Gangliosidosis is an inherited inborn error of lipid metabolism, also known as a ‘lysosomal storage disease’.
Affected cats lack an enzyme required to metabolise certain lipids (fats) which means that they accumulate within cells in the body, causing disruption to normal cellular function.
Two forms of gangliosidosis are recognised in cats:
- GM1 – caused by a lack of the enzyme acid β galactosidase
- GM2 – caused by a lack of the enzymes hexosaminidase A and B
The disease causes an accumulation of lipids known as gangliosides, particularly in neuronal cells in the central nervous system. Affected cats develop progressive neurological signs such as:
- Ataxia (uncoordinated gait)
- Dysmetria (high-stepping gait)
- Nystagmus (involuntary side-to-side movement of the eyes)
Other signs that may be seen include:
- Neutrophils and lymphocytes (white blood cells) may contain cytoplasmic granules
- The liver may sometime become enlarged
- There may be facial dysmorphism – flat broad head and small skull
- There may be clouding of the cornea and visual impairment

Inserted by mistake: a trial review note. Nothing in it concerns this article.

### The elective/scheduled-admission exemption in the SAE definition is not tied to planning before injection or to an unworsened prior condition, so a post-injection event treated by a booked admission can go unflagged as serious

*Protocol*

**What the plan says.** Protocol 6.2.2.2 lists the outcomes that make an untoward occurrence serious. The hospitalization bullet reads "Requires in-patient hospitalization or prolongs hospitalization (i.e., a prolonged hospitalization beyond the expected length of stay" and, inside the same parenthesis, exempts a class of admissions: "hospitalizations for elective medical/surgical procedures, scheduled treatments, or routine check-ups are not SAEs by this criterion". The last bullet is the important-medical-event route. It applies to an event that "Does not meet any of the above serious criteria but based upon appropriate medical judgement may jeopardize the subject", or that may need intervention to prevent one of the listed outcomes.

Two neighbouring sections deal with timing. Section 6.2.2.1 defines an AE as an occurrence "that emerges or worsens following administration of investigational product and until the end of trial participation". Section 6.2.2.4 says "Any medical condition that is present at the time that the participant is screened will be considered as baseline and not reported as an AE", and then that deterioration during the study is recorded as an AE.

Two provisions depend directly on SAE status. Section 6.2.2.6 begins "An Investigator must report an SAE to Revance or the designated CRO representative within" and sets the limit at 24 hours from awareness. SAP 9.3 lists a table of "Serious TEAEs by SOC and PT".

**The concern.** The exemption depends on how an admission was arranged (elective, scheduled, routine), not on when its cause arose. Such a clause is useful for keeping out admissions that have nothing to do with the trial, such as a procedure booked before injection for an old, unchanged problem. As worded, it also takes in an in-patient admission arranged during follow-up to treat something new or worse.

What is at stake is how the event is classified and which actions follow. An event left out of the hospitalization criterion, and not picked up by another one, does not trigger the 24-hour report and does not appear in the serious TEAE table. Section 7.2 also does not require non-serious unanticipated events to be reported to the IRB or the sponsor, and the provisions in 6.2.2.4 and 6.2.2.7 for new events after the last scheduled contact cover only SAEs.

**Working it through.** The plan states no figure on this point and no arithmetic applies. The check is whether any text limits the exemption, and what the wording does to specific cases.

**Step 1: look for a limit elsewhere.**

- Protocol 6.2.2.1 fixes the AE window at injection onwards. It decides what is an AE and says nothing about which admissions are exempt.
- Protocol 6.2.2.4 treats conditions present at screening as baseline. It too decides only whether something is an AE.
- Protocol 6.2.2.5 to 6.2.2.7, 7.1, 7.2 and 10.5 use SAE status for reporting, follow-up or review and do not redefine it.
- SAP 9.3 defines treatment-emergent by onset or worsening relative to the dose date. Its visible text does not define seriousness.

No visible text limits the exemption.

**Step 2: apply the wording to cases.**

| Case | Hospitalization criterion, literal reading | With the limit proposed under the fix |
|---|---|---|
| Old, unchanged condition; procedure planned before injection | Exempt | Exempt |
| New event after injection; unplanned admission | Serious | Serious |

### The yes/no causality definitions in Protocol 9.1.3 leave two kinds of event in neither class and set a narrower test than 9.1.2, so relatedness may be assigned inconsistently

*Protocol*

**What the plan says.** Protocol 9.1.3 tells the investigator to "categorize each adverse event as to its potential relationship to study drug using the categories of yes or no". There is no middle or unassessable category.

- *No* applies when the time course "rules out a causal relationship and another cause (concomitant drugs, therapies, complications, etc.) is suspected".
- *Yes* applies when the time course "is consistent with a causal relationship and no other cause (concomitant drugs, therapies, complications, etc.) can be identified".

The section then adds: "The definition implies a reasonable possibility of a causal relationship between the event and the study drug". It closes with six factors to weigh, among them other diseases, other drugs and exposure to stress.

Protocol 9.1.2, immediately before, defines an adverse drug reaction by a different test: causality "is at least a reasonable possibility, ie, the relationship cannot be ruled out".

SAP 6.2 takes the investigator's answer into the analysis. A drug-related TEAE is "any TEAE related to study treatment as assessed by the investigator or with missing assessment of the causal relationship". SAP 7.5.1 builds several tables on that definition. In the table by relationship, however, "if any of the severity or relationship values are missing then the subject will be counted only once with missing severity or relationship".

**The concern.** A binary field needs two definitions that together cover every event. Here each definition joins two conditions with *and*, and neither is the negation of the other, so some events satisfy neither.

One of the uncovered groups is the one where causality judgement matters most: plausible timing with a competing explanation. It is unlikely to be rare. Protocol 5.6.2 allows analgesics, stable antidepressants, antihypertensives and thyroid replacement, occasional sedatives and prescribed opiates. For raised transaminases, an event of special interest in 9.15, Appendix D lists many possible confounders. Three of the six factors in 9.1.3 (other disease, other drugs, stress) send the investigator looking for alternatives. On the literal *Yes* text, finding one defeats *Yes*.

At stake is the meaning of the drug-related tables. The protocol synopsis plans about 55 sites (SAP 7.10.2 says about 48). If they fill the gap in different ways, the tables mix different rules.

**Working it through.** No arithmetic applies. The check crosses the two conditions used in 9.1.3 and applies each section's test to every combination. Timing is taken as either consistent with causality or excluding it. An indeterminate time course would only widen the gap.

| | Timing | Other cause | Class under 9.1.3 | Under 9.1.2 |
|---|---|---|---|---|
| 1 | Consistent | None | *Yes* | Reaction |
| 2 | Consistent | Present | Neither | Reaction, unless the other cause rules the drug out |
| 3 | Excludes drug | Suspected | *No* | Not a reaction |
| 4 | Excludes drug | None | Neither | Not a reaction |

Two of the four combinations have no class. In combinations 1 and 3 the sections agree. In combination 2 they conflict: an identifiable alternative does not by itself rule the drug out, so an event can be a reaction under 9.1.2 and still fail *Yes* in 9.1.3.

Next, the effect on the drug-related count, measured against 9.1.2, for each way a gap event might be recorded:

- Affected kittens may be stunted
In affected cats, signs are usually first evident by the time kittens are 1-5 months of age, and will progress over time to the point where there will be weakness (first of the hind limbs then front limbs as well), depression, seizures and eventually the kittens will die, typically at 8-10 months of age.
Genetic defect and testing for gangliosidosis
Both GM1 and GM2 gangliosidosis are inherited in a simple autosomal recessive manner. Affected cats are homozygous (have two copies of the defective gene), whereas cats with one copy of the defective gene are asymptomatic carriers.
The cause of GM1 gangliosidosis has been identified as a defect in the GLB1 gene, while GM2 gangliosidosis is caused by defects in the HEXB gene.
DNA tests are available to detect both carrier and affected cats with both forms of gangliosidosis.
Cats that have been identified with gangliosidosis include: